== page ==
A Tallahassee administrative judge has ruled that environmental opponents of the proposed Sabal Trail natural gas pipeline cannot raise allegations that Gov. Rick Scott has a financial conflict of interest in the project.
Twin rulings this month by Judge Bram D.E. Canter held that questions by the nonprofit WWALs Watershed Coalition regarding “non-environmental public interest factors” are outside the court’s jurisdiction.
“Petitioner may not present evidence or argument regarding whether there has been a violation of Florida ethics law,” Canter wrote. “Petitioner must confine its claims and evidence to the criteria applicable to the issuance of an environmental resource permit.”
The decision was a win for Sabal Trail Transmission LLC and its attorneys. Last month they called evidence of the governor’s financial interest in Sabal Trail’s majority owner, Spectra Energy, “irrelevant” and “unfairly prejudicial” while asking the court to prevent WWAL’s from bringing it up.
The Florida Department of Environmental Protection (DEP), which is backing the $3 billion pipeline proposed to run from the Georgia state line to a hub south of Orlando, also had called evidence of Scott’s investment in Spectra “not material to this proceeding.”
Sabal Trail is a joint venture of Spectra and Florida Power & Light parent, NextEra Energy.
WWALs president John Quarterman said his group considered filing a conflict of interest claim against Scott with the Florida Commission on Ethics, but decided against it.
“We’d be happy to do it if we had any resources to do it,” said Quarterman.
WWALs asked for the administrative hearing on Sept. 3 after the DEP announced its intention to award Sabal Trail both an environmental resources permit and rights to drill under riverbeds in order to build the 267-mile Florida leg of the underground pipeline.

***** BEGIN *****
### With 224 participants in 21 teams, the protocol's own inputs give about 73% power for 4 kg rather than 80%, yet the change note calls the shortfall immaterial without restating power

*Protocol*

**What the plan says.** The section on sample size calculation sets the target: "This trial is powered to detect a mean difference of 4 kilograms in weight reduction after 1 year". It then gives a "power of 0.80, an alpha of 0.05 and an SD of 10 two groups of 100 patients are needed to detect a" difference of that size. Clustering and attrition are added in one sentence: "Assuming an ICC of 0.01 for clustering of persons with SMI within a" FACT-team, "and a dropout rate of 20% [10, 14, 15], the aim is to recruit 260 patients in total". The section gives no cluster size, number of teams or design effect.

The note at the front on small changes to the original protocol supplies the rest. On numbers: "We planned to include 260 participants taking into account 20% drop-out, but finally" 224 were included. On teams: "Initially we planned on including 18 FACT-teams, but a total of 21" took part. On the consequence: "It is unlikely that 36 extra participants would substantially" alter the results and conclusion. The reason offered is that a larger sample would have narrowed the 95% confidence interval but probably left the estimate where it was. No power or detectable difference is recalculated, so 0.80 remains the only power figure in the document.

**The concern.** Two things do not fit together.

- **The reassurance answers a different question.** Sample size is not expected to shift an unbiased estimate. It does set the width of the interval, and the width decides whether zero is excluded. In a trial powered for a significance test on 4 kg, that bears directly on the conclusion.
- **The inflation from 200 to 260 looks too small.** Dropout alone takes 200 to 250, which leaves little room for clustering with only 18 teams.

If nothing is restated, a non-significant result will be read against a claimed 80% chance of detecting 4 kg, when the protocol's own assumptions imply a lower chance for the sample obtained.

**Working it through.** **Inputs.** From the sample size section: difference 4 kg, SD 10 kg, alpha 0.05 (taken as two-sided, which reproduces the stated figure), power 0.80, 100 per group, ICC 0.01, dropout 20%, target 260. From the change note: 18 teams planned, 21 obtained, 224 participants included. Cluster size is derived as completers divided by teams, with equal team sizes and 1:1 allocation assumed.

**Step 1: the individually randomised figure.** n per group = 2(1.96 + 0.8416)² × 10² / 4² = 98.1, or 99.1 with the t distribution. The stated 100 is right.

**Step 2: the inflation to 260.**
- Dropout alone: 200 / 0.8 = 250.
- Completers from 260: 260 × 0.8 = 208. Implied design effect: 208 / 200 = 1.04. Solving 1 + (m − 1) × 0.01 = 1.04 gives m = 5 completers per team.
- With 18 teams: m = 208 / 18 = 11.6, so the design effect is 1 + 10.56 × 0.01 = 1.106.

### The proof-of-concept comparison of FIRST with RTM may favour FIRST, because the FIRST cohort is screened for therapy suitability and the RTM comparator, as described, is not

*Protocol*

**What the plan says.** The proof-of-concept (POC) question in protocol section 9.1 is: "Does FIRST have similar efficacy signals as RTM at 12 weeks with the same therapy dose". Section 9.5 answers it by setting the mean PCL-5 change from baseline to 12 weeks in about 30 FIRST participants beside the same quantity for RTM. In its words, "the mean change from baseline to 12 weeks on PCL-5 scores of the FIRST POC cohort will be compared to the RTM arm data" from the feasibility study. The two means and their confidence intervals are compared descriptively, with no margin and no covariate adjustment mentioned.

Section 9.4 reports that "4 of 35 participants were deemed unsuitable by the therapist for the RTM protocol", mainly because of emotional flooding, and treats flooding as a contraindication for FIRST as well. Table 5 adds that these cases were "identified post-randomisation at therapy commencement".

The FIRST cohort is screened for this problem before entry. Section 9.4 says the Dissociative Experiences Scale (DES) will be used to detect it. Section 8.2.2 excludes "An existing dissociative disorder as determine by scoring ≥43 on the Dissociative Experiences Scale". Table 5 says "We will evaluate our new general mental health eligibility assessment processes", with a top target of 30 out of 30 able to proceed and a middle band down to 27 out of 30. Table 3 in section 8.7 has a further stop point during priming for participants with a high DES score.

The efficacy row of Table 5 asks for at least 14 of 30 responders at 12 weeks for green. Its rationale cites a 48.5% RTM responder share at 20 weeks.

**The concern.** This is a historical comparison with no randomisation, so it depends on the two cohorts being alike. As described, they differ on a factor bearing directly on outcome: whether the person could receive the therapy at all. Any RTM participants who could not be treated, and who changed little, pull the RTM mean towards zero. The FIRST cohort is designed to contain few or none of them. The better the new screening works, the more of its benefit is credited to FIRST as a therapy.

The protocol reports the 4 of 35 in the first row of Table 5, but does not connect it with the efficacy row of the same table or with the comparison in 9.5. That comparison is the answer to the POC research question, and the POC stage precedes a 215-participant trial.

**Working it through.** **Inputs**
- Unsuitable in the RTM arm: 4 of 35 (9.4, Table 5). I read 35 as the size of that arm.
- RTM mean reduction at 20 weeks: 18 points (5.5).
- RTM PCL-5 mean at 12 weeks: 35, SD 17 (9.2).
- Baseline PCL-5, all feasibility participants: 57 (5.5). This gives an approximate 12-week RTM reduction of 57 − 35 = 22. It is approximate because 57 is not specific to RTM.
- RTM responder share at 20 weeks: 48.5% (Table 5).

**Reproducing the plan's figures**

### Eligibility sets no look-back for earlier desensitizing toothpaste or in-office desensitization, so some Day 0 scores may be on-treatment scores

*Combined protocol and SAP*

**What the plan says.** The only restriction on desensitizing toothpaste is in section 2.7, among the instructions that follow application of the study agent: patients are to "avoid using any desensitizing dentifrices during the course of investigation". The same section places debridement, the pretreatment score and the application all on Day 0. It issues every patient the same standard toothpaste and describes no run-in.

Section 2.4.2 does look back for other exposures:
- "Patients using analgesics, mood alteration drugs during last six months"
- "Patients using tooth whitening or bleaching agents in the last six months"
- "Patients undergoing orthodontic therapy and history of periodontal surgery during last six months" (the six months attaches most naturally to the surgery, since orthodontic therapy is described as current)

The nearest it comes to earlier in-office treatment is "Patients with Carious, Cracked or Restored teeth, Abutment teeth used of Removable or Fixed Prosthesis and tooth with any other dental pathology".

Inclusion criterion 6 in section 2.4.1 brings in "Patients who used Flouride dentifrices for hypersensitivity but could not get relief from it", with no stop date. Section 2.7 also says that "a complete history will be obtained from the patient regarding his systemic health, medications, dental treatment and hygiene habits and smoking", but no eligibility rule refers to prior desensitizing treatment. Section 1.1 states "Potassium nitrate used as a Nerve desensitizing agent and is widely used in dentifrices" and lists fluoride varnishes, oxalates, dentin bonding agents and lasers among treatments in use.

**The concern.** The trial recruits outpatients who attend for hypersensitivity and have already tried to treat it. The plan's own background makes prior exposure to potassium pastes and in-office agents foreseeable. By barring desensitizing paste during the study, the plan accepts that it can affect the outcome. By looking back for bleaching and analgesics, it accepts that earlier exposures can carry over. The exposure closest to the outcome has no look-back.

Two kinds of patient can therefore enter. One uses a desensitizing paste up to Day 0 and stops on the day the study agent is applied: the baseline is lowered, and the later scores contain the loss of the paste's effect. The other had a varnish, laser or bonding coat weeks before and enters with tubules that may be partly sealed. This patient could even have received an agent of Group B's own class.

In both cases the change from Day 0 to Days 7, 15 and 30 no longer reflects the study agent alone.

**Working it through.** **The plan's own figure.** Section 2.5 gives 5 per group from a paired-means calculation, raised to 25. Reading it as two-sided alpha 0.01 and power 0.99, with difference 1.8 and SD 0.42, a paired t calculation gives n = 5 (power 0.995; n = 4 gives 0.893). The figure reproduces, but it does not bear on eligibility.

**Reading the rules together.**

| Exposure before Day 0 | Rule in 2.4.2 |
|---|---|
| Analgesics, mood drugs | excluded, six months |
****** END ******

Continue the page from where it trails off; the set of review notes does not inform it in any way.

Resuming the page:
Sabal Trail is an interstate project proposed to run a total of 474 miles through Alabama and Georgia into Florida. The Federal Energy Regulatory Commission is the lead federal agency responsible for reviewing the project and preparing an environmental impact statement. FERC is expected to issue that statement by the end of the year.
KEYS TO THE PIPELINE
The ability of Sabal Trail to obtain a Florida environmental permit and rights to drill beneath state-owned submerged lands is also key to the project.
Gov. Scott’s alleged conflict involves his oversight of both the DEP, and his membership on the Board of Trustees of the Florida Internal Improvement Fund. The fund owns submerged lands beneath several rivers in north Florida where Spectra Energy wants to drill to install the 36-inch Sabal Trail pipeline.
The board of trustees delegated decision-making authority to DEP to issue an easement to allow construction.
Central to the conflict of interest allegations are Scott’s sizeable investments in not only Spectra Energy, but also other natural gas companies that stand to benefit from Sabal Trail’s construction.
If approved, Sabal Trail would connect to the existing Transco Pipeline in Alabama. Financial disclosure papers filed last year by Scott while qualifying to run for re-election show the governor owned shares of Transco’s owner, Williams Companies, which he valued at more than $100,000.
Scott also reported owning shares of Houston-based Energy Transfer valued at $300,000. Energy Transfer’s holdings include 100 percent of Citrus Corp., which owns 50 percent of Florida Gas Transmission. Sabal Trail has said it plans to build a 13-mile extension from its hub in Osceola County to tie into Florida Gas Transmission’s existing natural gas pipeline in Orange County.
Judge Canter has set a hearing on WAALs’s petition at 10 a.m. Oct. 19-22 at the Hamilton County Courthouse.